China launched the second batch of Yunhai-2 satellites

22.03.2024/07/27 XNUMX:XNUMX    320


China has launched a new batch of Yunhai-2 weather satellites, likely to be used by its military. The 2D long march of the Yuanzheng-3 booster rocket launched from the Jiuquan Satellite Launch Center in the Gobi Desert at 1:27 a.m. EST (05:27 UTC) on March 21. The China Aerospace Science and Technology Corporation (CASC) confirmed the launch. success after about three hours, also revealing that the payload for the mission would be a batch of Yunhai-2 (02) satellites.


The satellites were likely launched into a series of orbits after a series of YZ-3 upper stage burns. The launch follows a similar mission in 2018, when the first group of six Yunhai-2 satellites was launched into orbit using a combination of Long March 2D and YZ-3.



According to Chinese state media, these satellites are described only briefly because they are designed to detect the atmospheric environment, monitor the space environment, prevent and reduce disasters, and conduct scientific experiments.

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However, some Western analysts are evaluating the Yunhai series as military weather satellites. They are believed to be using Global Navigation Satellite System (GNSS) radio coverage (GNSS-RO) to collect atmospheric data. GNSS-RO detects changes in GNSS signals as they pass through Earth's atmosphere and ionosphere, providing data useful for weather and atmospheric forecasting, ionospheric research, and other fields.



Interestingly, the first Yunhai-2 satellites, launched at the end of 2018, were launched into initial orbits, three of which orbited at 520 km and another three at 1095 km. However, all six are now in roughly circular 800-kilometer orbits, raising or lowering their orbits significantly in mid-2019.

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The YZ-3 ("Expedition-3") is equipped with a 5 kN main engine and an autonomous navigation and guidance system. It can perform more than 20 autonomous fast orbital maneuvers. According to the Shanghai Academy of Space Technology (SAST), this is mainly for the deployment of multiple satellites in different orbits. SAST also produces the Long March 2D.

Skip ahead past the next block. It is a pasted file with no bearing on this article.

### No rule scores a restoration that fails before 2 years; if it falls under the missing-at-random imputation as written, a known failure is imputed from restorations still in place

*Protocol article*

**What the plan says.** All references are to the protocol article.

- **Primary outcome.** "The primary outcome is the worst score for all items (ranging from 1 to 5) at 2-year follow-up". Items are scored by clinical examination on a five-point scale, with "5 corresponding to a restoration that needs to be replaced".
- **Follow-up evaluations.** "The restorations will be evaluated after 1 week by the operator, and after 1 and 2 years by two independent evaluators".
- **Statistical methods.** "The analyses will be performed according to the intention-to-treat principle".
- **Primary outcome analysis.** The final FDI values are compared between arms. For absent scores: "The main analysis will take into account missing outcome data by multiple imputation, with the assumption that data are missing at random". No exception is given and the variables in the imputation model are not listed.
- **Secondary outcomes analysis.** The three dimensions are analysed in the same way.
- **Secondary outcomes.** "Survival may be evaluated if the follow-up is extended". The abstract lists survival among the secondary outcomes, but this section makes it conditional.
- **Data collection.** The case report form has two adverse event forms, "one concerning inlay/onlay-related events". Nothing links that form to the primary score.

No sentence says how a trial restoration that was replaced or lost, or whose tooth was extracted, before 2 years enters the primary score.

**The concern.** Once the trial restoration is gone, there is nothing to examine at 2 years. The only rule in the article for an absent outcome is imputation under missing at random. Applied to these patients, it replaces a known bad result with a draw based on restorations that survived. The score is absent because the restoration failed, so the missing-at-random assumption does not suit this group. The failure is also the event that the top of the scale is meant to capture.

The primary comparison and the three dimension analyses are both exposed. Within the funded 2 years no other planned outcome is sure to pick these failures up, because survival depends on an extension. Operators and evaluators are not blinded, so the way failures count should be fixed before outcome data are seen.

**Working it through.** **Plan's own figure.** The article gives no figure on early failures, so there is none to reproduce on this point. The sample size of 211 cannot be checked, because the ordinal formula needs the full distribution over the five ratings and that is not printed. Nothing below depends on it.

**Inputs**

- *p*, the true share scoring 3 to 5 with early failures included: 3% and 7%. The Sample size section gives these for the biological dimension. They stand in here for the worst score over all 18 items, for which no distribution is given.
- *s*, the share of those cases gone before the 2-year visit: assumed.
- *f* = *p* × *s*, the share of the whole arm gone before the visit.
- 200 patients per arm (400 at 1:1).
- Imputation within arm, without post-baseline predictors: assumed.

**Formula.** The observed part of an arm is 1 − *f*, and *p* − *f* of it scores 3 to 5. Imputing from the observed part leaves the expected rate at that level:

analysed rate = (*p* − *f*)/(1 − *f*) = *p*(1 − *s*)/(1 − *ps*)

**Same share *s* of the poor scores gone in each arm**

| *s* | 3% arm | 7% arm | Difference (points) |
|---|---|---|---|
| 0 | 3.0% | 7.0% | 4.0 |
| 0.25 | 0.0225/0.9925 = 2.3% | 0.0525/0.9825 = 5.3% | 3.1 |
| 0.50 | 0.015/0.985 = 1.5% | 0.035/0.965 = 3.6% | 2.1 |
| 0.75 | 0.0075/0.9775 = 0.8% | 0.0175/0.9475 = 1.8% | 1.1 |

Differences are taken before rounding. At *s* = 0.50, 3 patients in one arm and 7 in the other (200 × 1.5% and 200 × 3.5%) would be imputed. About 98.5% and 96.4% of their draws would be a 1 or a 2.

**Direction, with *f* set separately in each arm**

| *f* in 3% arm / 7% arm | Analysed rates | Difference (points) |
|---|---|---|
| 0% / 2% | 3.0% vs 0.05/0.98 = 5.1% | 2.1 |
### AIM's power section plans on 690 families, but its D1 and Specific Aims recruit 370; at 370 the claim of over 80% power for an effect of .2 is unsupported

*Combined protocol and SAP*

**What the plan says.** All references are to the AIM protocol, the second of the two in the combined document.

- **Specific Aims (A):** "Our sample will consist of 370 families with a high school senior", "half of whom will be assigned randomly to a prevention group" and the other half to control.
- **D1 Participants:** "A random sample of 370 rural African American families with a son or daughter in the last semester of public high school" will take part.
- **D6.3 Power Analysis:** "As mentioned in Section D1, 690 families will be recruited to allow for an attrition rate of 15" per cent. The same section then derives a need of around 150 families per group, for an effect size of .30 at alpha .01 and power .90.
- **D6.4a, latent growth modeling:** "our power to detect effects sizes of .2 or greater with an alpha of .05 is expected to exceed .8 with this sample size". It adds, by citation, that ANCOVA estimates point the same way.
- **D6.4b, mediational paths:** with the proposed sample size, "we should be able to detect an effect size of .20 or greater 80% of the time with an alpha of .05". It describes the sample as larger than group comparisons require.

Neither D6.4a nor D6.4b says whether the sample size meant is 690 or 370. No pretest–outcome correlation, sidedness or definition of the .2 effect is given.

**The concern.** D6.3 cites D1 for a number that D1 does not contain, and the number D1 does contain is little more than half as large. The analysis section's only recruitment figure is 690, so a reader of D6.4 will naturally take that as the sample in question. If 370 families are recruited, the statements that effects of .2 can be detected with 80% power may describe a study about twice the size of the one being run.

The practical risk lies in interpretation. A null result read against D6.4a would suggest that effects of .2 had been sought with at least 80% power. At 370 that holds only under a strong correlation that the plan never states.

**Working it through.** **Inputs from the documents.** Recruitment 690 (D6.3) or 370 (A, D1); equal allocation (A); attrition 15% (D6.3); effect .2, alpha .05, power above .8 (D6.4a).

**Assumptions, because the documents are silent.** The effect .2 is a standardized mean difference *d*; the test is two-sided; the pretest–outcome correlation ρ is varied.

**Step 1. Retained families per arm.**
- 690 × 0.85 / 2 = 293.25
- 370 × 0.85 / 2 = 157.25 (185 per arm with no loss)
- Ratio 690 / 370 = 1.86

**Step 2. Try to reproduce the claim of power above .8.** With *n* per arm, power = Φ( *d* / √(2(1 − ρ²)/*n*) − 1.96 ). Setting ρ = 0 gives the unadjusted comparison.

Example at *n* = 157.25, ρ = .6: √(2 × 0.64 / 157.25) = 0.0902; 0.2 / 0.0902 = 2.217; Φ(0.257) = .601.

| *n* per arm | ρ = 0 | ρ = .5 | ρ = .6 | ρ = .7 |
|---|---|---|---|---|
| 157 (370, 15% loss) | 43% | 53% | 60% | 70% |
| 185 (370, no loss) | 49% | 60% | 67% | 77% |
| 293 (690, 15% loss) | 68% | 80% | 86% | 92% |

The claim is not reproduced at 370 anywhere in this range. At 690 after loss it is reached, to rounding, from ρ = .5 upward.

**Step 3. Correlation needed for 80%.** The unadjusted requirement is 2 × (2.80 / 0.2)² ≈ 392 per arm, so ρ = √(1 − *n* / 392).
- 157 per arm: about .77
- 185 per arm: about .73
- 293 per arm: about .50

The YZ-1S upper stage failure last week did not affect Thursday's mission. This advanced degree was developed by the China Academy of Launch Vehicle Technology (CALT), another CASC institute.

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The US Space Force is tracking the YZ-1S from the DRO-A/B launch in a highly elliptical high Earth orbit. Orbital data from March 15 show the upper stage in an orbit measuring 524 x 132 kilometers, just short of the Moon. A pair of small satellites was supposed to enter a distant lunar retrograde orbit (DRO). China has not provided any updates since a brief note to the media acknowledging the malfunction.

The Yunhai-2 (02) satellite launch is China's 13th orbital mission in 2024. China plans to conduct about 100 launches during 2024, about 70 of which will be conducted by CASC. China's commercial launch service providers are planning about 30 launches. The previous launch, which took place on March 19 at Eastern, sent the Queqiao-2 lunar communications satellite to the Moon.


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